Analysing Gender and Work in Europe
Edited by Daniela Grunow and Marie Evertsson
Chapter 4: The crossroads of equality and biology: the child’s best interests and constructions of motherhood and fatherhood in Sweden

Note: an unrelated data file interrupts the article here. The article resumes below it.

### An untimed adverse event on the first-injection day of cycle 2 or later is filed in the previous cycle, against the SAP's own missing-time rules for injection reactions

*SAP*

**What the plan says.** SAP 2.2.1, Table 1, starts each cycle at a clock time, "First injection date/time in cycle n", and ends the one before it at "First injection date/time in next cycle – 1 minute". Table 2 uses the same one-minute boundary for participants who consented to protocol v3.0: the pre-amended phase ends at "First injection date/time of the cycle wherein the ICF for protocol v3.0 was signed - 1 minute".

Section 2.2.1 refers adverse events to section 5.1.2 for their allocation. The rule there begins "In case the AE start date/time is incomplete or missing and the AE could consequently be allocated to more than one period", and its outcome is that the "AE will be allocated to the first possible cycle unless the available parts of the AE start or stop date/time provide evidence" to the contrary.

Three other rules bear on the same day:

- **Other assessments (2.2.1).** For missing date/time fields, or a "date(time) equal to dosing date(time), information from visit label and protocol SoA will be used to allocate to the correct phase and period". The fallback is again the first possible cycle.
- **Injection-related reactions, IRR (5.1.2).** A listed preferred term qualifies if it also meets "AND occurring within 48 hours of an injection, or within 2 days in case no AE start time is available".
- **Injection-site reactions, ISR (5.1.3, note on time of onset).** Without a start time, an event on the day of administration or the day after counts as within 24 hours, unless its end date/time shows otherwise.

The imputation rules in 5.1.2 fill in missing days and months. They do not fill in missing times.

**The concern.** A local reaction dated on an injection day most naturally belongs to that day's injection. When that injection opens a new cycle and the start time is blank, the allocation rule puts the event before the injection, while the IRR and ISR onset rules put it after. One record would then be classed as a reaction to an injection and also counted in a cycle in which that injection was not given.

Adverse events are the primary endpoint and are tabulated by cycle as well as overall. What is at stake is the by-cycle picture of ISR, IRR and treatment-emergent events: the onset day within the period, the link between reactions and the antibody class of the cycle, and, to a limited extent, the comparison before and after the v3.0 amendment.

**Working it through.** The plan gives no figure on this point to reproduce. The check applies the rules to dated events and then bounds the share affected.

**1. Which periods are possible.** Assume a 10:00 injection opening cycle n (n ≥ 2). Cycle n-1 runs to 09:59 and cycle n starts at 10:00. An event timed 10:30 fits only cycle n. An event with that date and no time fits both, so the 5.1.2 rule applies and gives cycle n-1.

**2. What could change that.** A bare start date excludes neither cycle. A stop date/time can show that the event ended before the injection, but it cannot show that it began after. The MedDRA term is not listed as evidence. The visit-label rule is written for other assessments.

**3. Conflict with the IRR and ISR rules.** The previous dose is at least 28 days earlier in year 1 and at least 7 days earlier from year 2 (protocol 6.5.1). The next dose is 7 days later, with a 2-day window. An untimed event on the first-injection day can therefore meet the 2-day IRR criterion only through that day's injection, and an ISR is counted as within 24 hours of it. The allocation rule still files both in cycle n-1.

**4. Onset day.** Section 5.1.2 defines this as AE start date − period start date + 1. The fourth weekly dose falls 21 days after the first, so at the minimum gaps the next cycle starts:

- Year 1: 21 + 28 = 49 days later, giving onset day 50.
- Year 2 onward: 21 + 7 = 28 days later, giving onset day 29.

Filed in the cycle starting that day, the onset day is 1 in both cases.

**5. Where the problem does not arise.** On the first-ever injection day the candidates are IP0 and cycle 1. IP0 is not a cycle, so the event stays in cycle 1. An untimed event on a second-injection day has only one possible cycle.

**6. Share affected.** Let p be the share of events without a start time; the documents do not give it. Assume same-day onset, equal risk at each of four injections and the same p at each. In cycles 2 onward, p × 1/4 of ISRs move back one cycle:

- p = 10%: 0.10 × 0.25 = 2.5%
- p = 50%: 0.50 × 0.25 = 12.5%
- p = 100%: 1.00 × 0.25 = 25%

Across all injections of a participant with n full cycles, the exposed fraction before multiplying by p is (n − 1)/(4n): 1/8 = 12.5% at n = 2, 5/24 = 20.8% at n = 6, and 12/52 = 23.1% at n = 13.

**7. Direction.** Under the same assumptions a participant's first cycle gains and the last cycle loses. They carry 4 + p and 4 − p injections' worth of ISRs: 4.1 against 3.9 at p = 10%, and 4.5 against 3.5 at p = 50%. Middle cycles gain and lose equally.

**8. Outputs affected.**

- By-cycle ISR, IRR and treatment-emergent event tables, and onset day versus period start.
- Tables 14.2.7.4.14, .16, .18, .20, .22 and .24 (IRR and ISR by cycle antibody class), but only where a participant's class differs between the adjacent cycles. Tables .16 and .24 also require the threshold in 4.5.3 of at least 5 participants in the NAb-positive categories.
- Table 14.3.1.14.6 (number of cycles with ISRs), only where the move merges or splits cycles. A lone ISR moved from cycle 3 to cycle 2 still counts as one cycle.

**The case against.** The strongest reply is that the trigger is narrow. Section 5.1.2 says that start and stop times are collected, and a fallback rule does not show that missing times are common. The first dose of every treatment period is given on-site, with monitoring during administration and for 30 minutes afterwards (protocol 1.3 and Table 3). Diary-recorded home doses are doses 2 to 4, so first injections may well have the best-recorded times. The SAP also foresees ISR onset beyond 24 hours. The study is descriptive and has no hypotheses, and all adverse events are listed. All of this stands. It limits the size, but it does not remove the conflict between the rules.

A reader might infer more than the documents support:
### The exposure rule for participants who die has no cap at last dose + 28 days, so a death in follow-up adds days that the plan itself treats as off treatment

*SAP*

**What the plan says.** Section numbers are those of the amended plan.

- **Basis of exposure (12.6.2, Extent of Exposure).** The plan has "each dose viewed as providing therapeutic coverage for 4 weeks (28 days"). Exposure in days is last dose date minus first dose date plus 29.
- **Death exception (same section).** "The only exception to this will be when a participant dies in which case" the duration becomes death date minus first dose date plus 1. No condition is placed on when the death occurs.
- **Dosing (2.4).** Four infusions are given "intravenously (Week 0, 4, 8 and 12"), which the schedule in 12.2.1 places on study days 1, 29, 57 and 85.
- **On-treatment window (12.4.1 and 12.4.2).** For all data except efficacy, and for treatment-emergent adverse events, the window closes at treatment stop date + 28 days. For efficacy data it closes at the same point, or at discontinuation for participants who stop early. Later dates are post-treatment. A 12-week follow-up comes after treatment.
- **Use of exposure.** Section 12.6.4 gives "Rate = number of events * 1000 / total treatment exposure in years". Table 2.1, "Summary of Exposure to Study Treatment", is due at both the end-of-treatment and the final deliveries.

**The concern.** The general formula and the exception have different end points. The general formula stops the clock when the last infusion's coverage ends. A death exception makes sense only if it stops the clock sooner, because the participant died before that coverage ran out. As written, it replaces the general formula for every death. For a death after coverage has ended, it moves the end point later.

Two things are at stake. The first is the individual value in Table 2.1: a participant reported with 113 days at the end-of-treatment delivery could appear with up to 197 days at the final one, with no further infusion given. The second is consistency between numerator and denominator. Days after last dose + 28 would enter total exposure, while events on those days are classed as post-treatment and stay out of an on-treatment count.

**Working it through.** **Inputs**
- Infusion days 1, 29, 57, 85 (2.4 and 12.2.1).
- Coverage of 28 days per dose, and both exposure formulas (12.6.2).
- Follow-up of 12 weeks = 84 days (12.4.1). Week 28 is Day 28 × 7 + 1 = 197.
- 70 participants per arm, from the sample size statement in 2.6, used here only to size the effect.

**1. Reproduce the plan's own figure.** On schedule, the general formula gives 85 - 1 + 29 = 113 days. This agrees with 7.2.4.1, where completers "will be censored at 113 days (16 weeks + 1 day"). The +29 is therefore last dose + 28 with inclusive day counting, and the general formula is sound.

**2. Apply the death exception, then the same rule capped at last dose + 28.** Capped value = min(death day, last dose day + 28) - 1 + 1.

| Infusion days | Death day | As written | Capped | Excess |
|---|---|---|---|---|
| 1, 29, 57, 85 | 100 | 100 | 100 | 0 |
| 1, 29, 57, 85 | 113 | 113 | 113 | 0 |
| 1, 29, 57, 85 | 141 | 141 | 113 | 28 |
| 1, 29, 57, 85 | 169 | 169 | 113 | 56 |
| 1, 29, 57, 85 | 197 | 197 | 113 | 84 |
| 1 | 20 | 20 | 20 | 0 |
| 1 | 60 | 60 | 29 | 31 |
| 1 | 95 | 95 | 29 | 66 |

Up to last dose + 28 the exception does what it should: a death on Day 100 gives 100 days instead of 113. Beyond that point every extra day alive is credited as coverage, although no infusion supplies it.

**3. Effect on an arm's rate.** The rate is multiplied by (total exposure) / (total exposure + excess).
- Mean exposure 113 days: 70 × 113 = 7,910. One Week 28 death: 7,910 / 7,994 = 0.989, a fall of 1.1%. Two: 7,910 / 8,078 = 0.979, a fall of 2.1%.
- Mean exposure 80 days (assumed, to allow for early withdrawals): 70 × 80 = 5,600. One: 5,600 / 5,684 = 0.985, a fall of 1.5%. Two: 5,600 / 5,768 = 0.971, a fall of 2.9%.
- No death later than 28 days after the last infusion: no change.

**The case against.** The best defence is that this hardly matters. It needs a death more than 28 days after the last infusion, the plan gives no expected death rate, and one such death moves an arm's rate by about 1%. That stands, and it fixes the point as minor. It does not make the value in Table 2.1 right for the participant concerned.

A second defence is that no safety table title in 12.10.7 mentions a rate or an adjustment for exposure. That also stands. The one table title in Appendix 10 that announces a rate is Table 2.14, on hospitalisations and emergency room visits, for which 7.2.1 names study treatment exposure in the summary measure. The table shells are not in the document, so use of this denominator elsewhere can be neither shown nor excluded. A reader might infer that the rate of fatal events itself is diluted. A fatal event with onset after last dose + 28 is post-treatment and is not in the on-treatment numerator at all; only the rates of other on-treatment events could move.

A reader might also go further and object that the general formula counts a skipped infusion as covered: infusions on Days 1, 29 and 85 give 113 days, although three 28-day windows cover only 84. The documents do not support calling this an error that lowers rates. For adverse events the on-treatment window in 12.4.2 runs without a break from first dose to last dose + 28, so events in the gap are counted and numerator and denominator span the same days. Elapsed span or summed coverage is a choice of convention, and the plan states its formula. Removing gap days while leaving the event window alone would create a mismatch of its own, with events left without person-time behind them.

Gender equality has been an important policy goal for more than four decades in Sweden and is commonly seen as an integral part of the Swedish welfare state. However, the gender division of work is still reproduced both in and out of paid work. In this chapter, we analyse interviews with 40 Swedish women and men (20 couples) to explore how norms regarding what is in the child’s best interest enter into decisions concerning parental care, childcare and paid work, and links to social construction of motherhood and fatherhood. A key notion in the interviews was shared parenting. It was seen as highly important that the child gets close, strong ties to both its mother and father. A second, and related, notion was that it is in the interest of the child to have an engaged and caring father, implying a new kind of fatherhood. The ideas on shared parenting and the engaged father were sometimes linked to ideas on gender equality, but sometimes they went hand in hand with more traditional notions of motherhood and fatherhood. Motherhood was, on the one hand, constructed as distinct from fatherhood and closely related to female biology. On the other hand, motherhood was constructed to fit with women’s identities as independent and work-oriented. The interviews seem to reflect a recent political and cultural development where major changes have occurred regarding fatherhood norms but where less has happened regarding motherhood norms. Gender equality was, however, one central factor that the couples took into account in their plans for the future. About half of the interviewed couples planned to share parental leave equally or wanted to share equally but were open to being flexible, for instance in regard to possible changes in their employment or financial situation. Licensed childcare was the obvious childcare arrangement after the parental leave period was over and was perceived as beneficial to the child’s development. Unlike parents in many other countries, parents in Sweden can rely on a system of social policies that are developed and adjusted to facilitate the lives of dual-earner/dual-carer families.
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